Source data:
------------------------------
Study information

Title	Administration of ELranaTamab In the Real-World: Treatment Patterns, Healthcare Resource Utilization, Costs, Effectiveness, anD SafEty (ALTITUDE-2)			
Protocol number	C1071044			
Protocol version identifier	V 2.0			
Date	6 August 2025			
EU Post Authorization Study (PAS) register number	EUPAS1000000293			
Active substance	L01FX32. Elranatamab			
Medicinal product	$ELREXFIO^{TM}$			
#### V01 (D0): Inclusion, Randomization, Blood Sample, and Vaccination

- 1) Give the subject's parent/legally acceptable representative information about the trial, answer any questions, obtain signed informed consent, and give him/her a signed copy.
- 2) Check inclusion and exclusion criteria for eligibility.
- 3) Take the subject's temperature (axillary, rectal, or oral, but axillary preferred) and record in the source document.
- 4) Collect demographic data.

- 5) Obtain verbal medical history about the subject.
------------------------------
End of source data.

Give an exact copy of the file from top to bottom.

Study information

Title	Administration of ELranaTamab In the Real-World: Treatment Patterns, Healthcare Resource Utilization, Costs, Effectiveness, anD SafEty (ALTITUDE-2)			
Protocol number	C1071044			
Protocol version identifier	V 2.0			
Date	6 August 2025			
EU Post Authorization Study (PAS) register number	EUPAS1000000293			
Active substance	L01FX32. Elranatamab			
Medicinal product	$ELREXFIO^{TM}$			
#### V01 (D0): Inclusion, Randomization, Blood Sample, and Vaccination

- 1) Give the subject's parent/legally acceptable representative information about the trial, answer any questions, obtain signed informed consent, and give him/her a signed copy.
- 2) Check inclusion and exclusion criteria for eligibility.
- 3) Take the subject's temperature (axillary, rectal, or oral, but axillary preferred) and record in the source document.
- 4) Collect demographic data.

- 5) Obtain verbal medical history about the subject.